For the first time, compulsory health insurance was provided for workers earning less than £160 per year. The scheme was contributory. The worker paid fourpence a week, employers paid threepence and the state paid twopence. The scheme provided sickness benefit entitlement of nine shillings (45 pence), free medical treatment and maternity benefit of 30 shillings (£1.50).
The second part of the National Insurance Act dealt with unemployment. Most insured workers were given seven shillings (35 pence) unemployment benefit a week for a maximum of 15 weeks in any year if they became unemployed. This scheme was also contributory - financed through a combination of worker and state contributions to the scheme.
However, this Act only provided for the insured employee and not his family. Also, the Act was meant only to cover temporary unemployment and only applied to seven trades, most of which suffered from seasonal unemployment. When long term unemployment increased after World War I, the system began to break down as the government was taking in less money from workers than it was paying out to the unemployed.
Overall, the Liberal reforms marked a transition point between old laissez-faire attitudes and those of a more collectivist nature. The reforms made only limited inroads into the problem of poverty. The pensions paid were inadequate and the unemployment benefits were limited to only certain trades, and then provided only for the employee and not his family. The government was prepared to intervene to help the poor, but the poor had also to help themselves by making contributions towards their benefits.
Winston Churchill summed up the aim of the Liberals when he said 'If we see a drowning man we do not drag him to the shore. Instead, we provide help to allow him to swim ashore.' In other words, the Liberals tried to provide some help for the poorer sections of society in order that they could help themselves.
Seebohm Rowntree: poverty and reform - part three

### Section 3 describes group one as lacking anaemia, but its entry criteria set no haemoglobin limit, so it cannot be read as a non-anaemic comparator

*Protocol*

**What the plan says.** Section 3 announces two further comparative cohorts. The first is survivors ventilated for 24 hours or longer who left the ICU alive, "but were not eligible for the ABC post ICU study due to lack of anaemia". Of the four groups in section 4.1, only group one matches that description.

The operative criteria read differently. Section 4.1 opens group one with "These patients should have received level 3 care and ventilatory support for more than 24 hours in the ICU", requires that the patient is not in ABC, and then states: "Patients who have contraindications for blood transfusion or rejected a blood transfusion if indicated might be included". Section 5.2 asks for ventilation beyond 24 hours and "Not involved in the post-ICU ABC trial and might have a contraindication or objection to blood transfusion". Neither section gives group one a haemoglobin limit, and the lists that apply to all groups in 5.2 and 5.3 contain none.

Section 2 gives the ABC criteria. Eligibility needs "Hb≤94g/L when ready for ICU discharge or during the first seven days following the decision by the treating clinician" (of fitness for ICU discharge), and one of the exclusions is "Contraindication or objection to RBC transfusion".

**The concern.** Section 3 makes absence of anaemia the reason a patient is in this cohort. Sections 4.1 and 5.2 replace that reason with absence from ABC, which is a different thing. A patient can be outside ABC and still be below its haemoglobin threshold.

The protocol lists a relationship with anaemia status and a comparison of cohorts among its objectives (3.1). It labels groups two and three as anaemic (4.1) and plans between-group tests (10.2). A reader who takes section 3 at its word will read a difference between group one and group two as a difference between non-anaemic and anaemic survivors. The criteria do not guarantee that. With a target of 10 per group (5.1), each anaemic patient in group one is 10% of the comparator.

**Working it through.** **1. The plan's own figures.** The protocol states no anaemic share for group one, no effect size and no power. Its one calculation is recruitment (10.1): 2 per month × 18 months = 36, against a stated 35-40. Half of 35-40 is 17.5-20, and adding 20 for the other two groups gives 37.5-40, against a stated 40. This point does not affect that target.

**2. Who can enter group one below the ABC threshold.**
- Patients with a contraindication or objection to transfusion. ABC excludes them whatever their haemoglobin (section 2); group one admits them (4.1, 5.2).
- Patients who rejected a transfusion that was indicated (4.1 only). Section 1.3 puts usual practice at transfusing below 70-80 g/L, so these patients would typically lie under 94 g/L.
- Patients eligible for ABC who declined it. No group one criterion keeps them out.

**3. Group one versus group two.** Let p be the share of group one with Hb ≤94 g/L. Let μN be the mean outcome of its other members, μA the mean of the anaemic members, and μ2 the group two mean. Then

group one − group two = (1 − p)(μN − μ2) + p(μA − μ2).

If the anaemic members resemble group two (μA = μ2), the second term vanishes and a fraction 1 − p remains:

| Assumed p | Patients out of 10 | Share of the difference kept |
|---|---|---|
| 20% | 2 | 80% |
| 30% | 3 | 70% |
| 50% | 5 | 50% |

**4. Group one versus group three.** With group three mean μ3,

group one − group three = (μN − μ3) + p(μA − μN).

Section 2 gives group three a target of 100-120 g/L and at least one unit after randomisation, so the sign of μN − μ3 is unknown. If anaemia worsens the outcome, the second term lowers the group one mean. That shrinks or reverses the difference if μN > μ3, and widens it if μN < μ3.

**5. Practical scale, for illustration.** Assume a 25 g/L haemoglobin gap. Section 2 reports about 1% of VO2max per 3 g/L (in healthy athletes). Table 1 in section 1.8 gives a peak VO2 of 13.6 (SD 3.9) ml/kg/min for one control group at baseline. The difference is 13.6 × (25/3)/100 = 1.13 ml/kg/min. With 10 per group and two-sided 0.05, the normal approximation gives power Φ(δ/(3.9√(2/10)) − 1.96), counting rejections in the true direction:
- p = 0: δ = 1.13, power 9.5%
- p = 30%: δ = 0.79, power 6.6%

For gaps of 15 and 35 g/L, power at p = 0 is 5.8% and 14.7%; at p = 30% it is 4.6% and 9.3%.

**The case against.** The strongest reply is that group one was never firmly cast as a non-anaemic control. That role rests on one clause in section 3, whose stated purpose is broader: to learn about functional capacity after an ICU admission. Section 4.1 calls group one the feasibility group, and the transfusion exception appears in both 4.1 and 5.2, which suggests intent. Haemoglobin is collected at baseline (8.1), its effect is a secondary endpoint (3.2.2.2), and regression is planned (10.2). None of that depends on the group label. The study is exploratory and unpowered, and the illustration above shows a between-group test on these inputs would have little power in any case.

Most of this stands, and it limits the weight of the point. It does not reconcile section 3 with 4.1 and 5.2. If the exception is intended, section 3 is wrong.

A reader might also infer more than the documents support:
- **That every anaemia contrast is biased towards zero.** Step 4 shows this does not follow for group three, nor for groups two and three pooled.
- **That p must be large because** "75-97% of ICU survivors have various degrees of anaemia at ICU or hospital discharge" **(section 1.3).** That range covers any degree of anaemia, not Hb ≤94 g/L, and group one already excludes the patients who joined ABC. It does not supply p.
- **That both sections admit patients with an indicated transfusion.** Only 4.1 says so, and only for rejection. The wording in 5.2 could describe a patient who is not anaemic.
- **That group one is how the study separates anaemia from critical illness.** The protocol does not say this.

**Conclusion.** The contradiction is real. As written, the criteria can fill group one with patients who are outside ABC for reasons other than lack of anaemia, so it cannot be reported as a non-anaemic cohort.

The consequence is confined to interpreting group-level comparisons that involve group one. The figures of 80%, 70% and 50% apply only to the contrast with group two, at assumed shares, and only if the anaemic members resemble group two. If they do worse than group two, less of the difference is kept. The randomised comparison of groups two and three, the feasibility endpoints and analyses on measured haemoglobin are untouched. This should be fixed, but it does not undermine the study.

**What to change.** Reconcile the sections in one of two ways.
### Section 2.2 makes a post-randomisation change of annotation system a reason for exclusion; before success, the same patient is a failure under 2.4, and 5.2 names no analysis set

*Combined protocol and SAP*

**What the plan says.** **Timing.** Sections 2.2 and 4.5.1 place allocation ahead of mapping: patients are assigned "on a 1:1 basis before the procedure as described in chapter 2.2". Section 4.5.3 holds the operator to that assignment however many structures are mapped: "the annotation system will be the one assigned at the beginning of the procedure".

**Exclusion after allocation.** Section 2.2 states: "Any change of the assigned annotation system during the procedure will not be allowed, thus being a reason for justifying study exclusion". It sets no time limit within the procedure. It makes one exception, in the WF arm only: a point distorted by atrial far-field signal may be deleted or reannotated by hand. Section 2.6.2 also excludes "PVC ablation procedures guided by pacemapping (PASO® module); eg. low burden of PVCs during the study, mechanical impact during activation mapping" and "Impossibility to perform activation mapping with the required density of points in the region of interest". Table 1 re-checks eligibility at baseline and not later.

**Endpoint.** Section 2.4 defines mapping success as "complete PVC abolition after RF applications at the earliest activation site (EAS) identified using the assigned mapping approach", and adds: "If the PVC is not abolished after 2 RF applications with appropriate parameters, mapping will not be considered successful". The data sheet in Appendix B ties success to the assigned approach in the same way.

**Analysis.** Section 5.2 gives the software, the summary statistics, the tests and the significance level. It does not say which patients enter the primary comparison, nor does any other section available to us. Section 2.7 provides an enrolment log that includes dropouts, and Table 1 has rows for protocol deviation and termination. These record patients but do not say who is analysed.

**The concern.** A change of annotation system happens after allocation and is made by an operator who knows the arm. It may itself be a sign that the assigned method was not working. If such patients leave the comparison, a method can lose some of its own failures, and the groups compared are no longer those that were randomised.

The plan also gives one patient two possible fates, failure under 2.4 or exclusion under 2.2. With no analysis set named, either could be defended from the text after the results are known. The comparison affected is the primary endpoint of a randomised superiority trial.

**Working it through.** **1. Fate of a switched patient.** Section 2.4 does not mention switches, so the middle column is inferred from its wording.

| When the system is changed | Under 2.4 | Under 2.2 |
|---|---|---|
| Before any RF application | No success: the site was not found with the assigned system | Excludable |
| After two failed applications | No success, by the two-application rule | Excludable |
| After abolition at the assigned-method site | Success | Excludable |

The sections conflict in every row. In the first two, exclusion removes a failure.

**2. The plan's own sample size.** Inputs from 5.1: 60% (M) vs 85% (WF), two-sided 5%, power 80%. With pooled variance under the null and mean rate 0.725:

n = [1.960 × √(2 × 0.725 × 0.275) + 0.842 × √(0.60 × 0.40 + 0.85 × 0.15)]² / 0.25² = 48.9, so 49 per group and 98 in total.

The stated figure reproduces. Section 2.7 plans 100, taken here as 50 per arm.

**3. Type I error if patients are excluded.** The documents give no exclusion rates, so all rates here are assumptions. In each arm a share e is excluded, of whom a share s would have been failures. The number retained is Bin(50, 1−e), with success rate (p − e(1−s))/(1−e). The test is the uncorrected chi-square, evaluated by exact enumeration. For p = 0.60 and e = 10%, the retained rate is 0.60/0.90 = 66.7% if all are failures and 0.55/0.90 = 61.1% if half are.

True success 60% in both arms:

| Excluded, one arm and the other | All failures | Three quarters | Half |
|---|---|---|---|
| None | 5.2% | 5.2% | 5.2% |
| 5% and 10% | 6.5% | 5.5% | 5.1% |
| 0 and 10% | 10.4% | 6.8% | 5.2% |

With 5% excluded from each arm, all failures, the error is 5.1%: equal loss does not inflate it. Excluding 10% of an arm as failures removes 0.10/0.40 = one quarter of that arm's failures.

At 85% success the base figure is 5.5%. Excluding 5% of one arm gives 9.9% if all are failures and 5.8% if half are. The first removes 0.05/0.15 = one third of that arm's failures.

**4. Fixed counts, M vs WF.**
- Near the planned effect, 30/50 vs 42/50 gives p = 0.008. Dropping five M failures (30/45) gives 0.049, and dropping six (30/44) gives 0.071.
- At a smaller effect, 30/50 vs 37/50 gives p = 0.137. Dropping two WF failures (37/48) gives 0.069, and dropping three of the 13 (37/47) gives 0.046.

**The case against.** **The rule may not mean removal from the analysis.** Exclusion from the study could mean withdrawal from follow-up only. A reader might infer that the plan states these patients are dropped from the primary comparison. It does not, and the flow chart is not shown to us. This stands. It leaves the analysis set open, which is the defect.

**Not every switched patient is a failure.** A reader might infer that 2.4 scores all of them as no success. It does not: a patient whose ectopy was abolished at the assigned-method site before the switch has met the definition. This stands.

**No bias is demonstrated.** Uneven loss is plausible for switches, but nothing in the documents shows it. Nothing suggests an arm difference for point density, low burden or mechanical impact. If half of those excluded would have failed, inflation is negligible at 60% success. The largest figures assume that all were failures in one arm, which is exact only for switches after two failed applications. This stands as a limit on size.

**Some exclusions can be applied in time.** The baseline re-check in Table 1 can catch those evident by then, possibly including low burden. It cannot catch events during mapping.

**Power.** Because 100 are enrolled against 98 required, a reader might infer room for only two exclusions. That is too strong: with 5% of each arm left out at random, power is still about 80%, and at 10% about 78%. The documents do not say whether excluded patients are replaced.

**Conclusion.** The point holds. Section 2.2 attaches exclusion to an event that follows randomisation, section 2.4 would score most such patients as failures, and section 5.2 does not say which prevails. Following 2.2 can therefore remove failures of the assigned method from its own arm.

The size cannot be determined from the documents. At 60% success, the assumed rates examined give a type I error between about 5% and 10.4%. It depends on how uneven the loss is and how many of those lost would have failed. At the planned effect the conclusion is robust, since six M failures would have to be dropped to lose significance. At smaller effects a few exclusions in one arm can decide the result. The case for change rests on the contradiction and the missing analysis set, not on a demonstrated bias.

At the end of the 19th century, a number of investigations were carried out by philanthropists and wealthy businessmen, responding to concern that poverty was a national problem.
Two important figures, Charles Booth and Seebohm Rowntree, sponsored major investigations into the extent and causes of poverty.
Booth conducted research in London, between 1886 and 1903. After interviews with the poor, doctors, teachers and priests, he came to the conclusion that 30% of people in London lived in poverty.
Booth claimed that people were in poverty if they earned less than 21 shillings per week. He produced a collection of reports entitled ‘Life and Labour of the People in London '.
His findings proved that poverty led to illness and death and that the poor were not to blame for the condition they found themselves in.
Seebohm Rowntree conducted research in York between 1899-1901. He reached the conclusion that 30% of people in York lived in poverty and that they needed to earn 21s per week to stay out of poverty.
If they earned less than 21 shillings per week, he said that they were living below the ‘poverty line’.
Rowntree produced a report entitled ‘Poverty, A Study of Town Life’. He claimed that people could not help being poor and that large families helped to cause poverty.
The findings of both Booth and Rowntree identified key points:
- up to 30 per cent of the population of cities were living on or below the poverty line.
- people could not pull themselves out of poverty by themselves
- Booth and Rowntree both identified the main causes of poverty as being illness and unemployment
- age was also a major factor: both the very young and the old were most at risk of poverty
When these social surveys were published, they not only shocked the British public but changed popular opinion on the cause of poverty.